In this regard, it is interesting to note that many Western foreign fighters took part in radical discussion groups, but were not involved in terrorist activities against their own countries before they went to Syria. They turned to violent action only when an opportunity to improve the situation in the Muslim lands presented itself – that is, after it became clear that it is relatively easy to reach the Syrian battlefield through the country’s long and porous border with Turkey. Furthermore, they are committed to the erection of a Syrian Islamic state governed according to shari’a law, but this does not mean that their ambitions extend beyond the Middle East. As a Dutch jihadist in Syria said in a televised interview: “Many of the brothers came here to die, I think. Us going back is not part of our perspective here. It’s a big sacrifice, and there’s a lot of work to be done, so why should I even think about Holland or Europe?”
But what if Western jihadists are instructed to commit attacks against their homelands by the militias they are joining? In an interview with The Telegraph, a defector of the Islamic State of Iraq and Al-Sham (ISIS), one of the largest and most radical jihadist groups currently fighting in Syria, claimed that Western jihadists are being trained and encouraged to take the fight to their home countries. It is possible that such practices are taking place, also since ISIS is establishing base areas where they can train Western recruits. At the same time, though, it is hard to see what the jihadist militias would stand to gain by terrorist attacks in the West. Their primary objective is the overthrow of the Assad regime, and it is unlikely that they would be willing to spend precious resources on attacks that would contribute little to nothing to their current fight. Even the Al-Nusrah Front, closely allied to core Al-Qaeda and supportive of Al-Zawahiri’s global jihadist agenda, has put its plans for world domination on the backburner. As for ISIS, it attracts relatively large numbers of foreign fighters, but it too, has little to say about plans beyond the civil war. Moreover, the group is still predominantly made up of native Syrians, so it remains to be seen whether it will ever turn its attention to the Western world.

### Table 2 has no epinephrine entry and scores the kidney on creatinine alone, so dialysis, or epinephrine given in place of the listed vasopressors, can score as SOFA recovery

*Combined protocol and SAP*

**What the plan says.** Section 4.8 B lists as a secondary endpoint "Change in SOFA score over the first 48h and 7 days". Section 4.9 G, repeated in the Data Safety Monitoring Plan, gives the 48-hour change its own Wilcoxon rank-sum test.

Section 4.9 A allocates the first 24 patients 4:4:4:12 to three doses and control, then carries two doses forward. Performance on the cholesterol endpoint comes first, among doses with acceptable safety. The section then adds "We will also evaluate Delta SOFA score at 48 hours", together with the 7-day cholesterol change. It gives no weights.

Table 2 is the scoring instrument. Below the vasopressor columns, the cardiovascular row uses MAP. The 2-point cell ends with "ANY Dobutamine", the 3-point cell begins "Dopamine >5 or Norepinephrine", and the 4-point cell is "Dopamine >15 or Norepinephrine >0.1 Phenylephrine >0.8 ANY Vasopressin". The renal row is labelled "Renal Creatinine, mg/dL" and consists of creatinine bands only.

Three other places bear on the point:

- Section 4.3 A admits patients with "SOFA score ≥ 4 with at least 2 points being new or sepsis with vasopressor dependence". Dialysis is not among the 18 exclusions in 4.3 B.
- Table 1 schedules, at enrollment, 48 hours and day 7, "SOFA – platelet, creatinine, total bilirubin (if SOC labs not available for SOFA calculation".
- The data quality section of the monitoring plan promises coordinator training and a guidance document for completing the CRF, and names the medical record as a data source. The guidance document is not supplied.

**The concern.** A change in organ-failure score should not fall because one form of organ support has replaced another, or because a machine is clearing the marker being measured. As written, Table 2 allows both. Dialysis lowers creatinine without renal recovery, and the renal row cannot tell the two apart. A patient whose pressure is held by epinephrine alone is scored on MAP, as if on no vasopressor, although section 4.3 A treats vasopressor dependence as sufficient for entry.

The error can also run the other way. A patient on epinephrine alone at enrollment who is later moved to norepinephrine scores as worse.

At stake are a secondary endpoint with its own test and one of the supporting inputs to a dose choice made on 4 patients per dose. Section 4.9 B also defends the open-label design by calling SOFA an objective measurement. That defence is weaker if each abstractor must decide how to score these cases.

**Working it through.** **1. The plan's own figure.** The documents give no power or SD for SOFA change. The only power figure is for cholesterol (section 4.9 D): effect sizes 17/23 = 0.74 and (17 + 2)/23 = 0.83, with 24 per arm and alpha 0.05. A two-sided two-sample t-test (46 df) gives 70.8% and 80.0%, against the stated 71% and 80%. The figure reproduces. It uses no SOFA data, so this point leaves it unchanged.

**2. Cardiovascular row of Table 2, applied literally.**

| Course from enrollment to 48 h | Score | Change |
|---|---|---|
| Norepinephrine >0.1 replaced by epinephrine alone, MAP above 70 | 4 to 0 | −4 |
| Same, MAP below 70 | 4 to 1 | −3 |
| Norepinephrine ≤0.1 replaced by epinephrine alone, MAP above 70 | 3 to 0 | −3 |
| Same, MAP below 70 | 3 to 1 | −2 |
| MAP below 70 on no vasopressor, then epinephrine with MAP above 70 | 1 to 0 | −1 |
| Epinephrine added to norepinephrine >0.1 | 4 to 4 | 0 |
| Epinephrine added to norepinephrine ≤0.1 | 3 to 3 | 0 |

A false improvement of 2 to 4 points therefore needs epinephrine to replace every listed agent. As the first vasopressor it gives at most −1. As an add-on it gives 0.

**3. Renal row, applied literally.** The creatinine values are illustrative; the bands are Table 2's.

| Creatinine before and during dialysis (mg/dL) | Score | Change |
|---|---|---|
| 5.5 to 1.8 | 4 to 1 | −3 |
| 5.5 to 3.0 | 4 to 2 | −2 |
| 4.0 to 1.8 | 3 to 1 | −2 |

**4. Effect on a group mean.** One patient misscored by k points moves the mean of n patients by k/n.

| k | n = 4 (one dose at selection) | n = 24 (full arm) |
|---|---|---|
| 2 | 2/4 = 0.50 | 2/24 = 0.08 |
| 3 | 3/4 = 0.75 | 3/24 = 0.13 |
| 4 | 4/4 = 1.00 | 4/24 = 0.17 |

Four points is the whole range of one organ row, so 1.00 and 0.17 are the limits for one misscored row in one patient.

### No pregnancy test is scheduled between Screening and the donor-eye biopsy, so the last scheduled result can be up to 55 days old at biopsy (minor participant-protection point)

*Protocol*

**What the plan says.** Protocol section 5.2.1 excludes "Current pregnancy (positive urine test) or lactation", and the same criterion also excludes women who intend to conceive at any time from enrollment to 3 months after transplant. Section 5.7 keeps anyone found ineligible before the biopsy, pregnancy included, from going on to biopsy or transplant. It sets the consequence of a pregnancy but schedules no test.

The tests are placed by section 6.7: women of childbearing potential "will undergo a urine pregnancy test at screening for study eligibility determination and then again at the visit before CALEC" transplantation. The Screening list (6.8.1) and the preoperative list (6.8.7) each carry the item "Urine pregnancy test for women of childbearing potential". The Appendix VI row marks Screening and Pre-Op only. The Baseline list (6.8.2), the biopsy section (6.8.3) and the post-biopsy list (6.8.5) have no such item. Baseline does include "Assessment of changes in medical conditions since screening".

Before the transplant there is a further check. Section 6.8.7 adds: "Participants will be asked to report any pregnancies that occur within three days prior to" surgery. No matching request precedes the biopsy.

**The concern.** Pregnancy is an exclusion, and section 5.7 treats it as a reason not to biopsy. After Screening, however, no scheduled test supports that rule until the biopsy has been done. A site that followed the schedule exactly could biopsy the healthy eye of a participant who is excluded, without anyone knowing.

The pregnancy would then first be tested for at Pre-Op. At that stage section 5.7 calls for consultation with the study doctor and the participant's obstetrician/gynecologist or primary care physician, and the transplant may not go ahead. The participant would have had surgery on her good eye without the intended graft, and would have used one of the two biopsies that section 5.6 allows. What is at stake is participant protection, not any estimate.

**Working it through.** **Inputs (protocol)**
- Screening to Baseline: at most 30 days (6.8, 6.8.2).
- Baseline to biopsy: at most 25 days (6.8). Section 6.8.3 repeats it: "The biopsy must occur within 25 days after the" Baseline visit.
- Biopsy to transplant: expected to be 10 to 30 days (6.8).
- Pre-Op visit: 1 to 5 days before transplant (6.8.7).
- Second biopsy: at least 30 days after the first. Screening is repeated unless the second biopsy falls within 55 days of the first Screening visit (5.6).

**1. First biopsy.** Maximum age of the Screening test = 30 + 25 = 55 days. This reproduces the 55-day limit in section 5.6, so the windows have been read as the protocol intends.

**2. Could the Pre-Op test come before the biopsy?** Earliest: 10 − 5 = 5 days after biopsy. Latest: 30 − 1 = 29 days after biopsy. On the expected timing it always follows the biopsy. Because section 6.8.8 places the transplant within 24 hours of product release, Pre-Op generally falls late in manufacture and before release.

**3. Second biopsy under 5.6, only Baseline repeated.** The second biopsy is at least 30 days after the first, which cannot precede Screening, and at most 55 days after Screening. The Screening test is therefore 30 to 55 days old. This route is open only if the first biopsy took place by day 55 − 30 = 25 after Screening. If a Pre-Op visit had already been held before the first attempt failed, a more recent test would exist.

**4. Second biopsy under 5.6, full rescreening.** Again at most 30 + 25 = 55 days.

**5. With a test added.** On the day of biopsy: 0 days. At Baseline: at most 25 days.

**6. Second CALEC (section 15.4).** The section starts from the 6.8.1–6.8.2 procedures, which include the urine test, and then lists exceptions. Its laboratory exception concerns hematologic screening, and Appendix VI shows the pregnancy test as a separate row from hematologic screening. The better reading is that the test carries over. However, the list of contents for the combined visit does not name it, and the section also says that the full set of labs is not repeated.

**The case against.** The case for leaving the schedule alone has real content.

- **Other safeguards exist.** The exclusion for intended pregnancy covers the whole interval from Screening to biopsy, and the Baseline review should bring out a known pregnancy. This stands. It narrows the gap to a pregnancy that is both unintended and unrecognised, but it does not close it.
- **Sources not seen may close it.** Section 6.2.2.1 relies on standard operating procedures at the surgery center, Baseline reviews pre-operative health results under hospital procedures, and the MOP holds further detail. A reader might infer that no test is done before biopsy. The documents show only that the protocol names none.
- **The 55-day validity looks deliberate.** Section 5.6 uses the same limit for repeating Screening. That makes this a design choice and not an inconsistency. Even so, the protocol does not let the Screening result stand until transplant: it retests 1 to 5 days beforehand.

German Interior Minister Thomas de Mainziere and French President François Hollande publicly stated that returnees from Syria pose very serious security threats to their countries. Similarly, the FBI’s top priority is the monitoring of returning Syria veterans. This perception of the threat, however, is based on a questionable assumption, namely that the Western foreign fighters and the Syrian militias are interested in attacks in the West. When it comes to terrorism, intelligence officials and policy makers tend to expect the worst. This time, though, they can take some comfort in the fact that the fight is not about us.